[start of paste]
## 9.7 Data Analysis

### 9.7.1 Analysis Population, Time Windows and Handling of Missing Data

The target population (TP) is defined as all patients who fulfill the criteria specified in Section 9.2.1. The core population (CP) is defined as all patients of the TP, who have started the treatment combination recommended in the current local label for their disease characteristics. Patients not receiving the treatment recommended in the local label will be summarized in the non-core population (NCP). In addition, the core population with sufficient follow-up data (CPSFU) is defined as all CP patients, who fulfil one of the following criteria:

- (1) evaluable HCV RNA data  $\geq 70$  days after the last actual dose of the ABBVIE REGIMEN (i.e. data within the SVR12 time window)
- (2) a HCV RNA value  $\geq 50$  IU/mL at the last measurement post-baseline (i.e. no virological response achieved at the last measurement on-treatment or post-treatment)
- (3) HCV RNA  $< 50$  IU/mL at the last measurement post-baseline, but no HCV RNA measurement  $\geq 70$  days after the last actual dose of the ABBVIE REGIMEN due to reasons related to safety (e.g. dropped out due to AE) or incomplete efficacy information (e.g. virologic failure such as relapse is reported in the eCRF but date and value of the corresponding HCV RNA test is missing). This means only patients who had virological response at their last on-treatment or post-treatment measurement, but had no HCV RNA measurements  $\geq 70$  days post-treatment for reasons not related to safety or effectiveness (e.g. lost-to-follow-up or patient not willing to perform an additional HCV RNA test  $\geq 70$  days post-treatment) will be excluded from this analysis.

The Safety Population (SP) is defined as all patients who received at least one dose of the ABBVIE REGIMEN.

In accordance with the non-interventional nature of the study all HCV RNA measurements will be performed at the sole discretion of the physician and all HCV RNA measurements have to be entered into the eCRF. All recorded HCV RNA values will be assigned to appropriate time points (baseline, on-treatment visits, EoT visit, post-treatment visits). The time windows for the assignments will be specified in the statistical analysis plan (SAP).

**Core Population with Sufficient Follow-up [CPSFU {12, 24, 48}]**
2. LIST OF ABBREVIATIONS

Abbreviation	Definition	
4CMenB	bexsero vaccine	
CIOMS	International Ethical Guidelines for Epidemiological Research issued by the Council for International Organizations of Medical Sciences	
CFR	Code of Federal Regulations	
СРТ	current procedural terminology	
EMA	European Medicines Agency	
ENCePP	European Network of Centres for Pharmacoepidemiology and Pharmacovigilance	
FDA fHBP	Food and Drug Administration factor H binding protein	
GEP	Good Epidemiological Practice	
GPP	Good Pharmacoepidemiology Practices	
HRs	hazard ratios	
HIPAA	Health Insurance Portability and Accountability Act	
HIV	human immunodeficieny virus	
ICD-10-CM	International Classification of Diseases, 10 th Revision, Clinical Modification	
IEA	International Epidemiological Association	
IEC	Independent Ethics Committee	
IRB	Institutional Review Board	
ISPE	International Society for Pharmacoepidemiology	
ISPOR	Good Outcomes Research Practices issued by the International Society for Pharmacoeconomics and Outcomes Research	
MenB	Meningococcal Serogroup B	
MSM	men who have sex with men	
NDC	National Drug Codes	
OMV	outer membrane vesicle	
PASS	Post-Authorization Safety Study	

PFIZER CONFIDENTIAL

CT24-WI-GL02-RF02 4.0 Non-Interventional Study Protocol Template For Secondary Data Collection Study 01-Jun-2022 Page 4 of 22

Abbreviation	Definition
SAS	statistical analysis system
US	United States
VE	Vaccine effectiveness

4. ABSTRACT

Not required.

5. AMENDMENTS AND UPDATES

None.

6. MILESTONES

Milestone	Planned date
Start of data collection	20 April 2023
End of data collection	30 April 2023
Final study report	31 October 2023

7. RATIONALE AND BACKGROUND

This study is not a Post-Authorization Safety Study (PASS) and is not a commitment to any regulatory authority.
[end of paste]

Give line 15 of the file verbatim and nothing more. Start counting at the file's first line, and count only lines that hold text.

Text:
СРТ	current procedural terminology	